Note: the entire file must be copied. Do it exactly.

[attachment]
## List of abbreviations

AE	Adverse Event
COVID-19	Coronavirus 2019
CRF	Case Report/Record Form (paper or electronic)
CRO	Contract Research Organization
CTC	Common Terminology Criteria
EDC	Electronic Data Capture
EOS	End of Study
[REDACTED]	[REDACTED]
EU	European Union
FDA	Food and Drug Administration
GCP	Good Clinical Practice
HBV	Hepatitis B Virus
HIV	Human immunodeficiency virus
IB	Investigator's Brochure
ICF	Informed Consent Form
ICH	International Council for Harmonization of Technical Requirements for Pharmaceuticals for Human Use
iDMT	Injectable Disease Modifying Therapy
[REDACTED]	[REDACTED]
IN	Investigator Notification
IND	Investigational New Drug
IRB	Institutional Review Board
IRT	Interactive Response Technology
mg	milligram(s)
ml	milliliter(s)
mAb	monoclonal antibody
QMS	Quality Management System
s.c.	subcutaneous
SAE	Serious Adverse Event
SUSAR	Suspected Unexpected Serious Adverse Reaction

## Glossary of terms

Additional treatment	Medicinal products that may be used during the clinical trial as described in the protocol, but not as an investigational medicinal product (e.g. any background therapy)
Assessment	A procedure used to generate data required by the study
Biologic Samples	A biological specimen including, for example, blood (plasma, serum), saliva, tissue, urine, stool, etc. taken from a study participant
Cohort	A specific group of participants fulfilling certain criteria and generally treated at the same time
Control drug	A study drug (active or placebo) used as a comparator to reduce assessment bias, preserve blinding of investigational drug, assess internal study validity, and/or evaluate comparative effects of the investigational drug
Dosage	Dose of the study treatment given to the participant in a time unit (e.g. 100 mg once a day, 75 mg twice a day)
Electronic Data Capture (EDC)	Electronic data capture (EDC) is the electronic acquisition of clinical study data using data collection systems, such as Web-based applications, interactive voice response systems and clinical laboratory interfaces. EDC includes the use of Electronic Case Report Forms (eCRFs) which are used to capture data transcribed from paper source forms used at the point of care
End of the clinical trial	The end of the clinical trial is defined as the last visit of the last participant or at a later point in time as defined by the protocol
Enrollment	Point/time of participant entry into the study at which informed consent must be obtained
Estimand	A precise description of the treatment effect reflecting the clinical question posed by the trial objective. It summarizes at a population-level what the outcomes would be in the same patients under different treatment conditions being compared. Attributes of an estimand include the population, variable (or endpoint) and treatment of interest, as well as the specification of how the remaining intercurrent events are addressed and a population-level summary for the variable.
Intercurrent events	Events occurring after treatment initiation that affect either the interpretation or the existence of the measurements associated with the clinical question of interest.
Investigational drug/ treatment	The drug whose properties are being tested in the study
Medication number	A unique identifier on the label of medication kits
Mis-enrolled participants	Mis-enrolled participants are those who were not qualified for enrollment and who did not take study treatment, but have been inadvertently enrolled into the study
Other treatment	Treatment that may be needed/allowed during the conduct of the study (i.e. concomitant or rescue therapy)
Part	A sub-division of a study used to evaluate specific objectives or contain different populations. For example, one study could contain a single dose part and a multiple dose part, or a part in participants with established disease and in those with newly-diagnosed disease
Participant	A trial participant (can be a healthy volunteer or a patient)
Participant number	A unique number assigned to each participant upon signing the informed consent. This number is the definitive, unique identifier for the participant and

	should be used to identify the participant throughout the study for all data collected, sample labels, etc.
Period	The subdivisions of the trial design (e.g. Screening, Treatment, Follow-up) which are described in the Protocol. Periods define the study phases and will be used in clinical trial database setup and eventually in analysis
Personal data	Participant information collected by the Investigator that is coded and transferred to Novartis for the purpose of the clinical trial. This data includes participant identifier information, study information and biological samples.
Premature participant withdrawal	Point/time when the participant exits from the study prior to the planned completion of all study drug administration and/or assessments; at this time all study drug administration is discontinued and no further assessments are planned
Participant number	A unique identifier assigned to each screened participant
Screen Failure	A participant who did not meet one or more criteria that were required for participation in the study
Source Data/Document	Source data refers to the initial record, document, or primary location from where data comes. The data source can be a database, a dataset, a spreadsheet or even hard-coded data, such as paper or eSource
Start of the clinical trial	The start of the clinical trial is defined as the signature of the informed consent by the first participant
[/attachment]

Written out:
## List of abbreviations

AE	Adverse Event
COVID-19	Coronavirus 2019
CRF	Case Report/Record Form (paper or electronic)
CRO	Contract Research Organization
CTC	Common Terminology Criteria
EDC	Electronic Data Capture
EOS	End of Study
[REDACTED]	[REDACTED]
EU	European Union
FDA	Food and Drug Administration
GCP	Good Clinical Practice
HBV	Hepatitis B Virus
HIV	Human immunodeficiency virus
IB	Investigator's Brochure
ICF	Informed Consent Form
ICH	International Council for Harmonization of Technical Requirements for Pharmaceuticals for Human Use
iDMT	Injectable Disease Modifying Therapy
[REDACTED]	[REDACTED]
IN	Investigator Notification
IND	Investigational New Drug
IRB	Institutional Review Board
IRT	Interactive Response Technology
mg	milligram(s)
ml	milliliter(s)
mAb	monoclonal antibody
QMS	Quality Management System
s.c.	subcutaneous
SAE	Serious Adverse Event
SUSAR	Suspected Unexpected Serious Adverse Reaction

## Glossary of terms

Additional treatment	Medicinal products that may be used during the clinical trial as described in the protocol, but not as an investigational medicinal product (e.g. any background therapy)
Assessment	A procedure used to generate data required by the study
Biologic Samples	A biological specimen including, for example, blood (plasma, serum), saliva, tissue, urine, stool, etc. taken from a study participant
Cohort	A specific group of participants fulfilling certain criteria and generally treated at the same time
Control drug	A study drug (active or placebo) used as a comparator to reduce assessment bias, preserve blinding of investigational drug, assess internal study validity, and/or evaluate comparative effects of the investigational drug
Dosage	Dose of the study treatment given to the participant in a time unit (e.g. 100 mg once a day, 75 mg twice a day)
Electronic Data Capture (EDC)	Electronic data capture (EDC) is the electronic acquisition of clinical study data using data collection systems, such as Web-based applications, interactive voice response systems and clinical laboratory interfaces. EDC includes the use of Electronic Case Report Forms (eCRFs) which are used to capture data transcribed from paper source forms used at the point of care
End of the clinical trial	The end of the clinical trial is defined as the last visit of the last participant or at a later point in time as defined by the protocol
Enrollment	Point/time of participant entry into the study at which informed consent must be obtained
Estimand	A precise description of the treatment effect reflecting the clinical question posed by the trial objective. It summarizes at a population-level what the outcomes would be in the same patients under different treatment conditions being compared. Attributes of an estimand include the population, variable (or endpoint) and treatment of interest, as well as the specification of how the remaining intercurrent events are addressed and a population-level summary for the variable.
Intercurrent events	Events occurring after treatment initiation that affect either the interpretation or the existence of the measurements associated with the clinical question of interest.
Investigational drug/ treatment	The drug whose properties are being tested in the study
Medication number	A unique identifier on the label of medication kits
Mis-enrolled participants	Mis-enrolled participants are those who were not qualified for enrollment and who did not take study treatment, but have been inadvertently enrolled into the study
Other treatment	Treatment that may be needed/allowed during the conduct of the study (i.e. concomitant or rescue therapy)
Part	A sub-division of a study used to evaluate specific objectives or contain different populations. For example, one study could contain a single dose part and a multiple dose part, or a part in participants with established disease and in those with newly-diagnosed disease
Participant	A trial participant (can be a healthy volunteer or a patient)
Participant number	A unique number assigned to each participant upon signing the informed consent. This number is the definitive, unique identifier for the participant and

	should be used to identify the participant throughout the study for all data collected, sample labels, etc.
Period	The subdivisions of the trial design (e.g. Screening, Treatment, Follow-up) which are described in the Protocol. Periods define the study phases and will be used in clinical trial database setup and eventually in analysis
Personal data	Participant information collected by the Investigator that is coded and transferred to Novartis for the purpose of the clinical trial. This data includes participant identifier information, study information and biological samples.
Premature participant withdrawal	Point/time when the participant exits from the study prior to the planned completion of all study drug administration and/or assessments; at this time all study drug administration is discontinued and no further assessments are planned
Participant number	A unique identifier assigned to each screened participant
Screen Failure	A participant who did not meet one or more criteria that were required for participation in the study
Source Data/Document	Source data refers to the initial record, document, or primary location from where data comes. The data source can be a database, a dataset, a spreadsheet or even hard-coded data, such as paper or eSource
Start of the clinical trial	The start of the clinical trial is defined as the signature of the informed consent by the first participant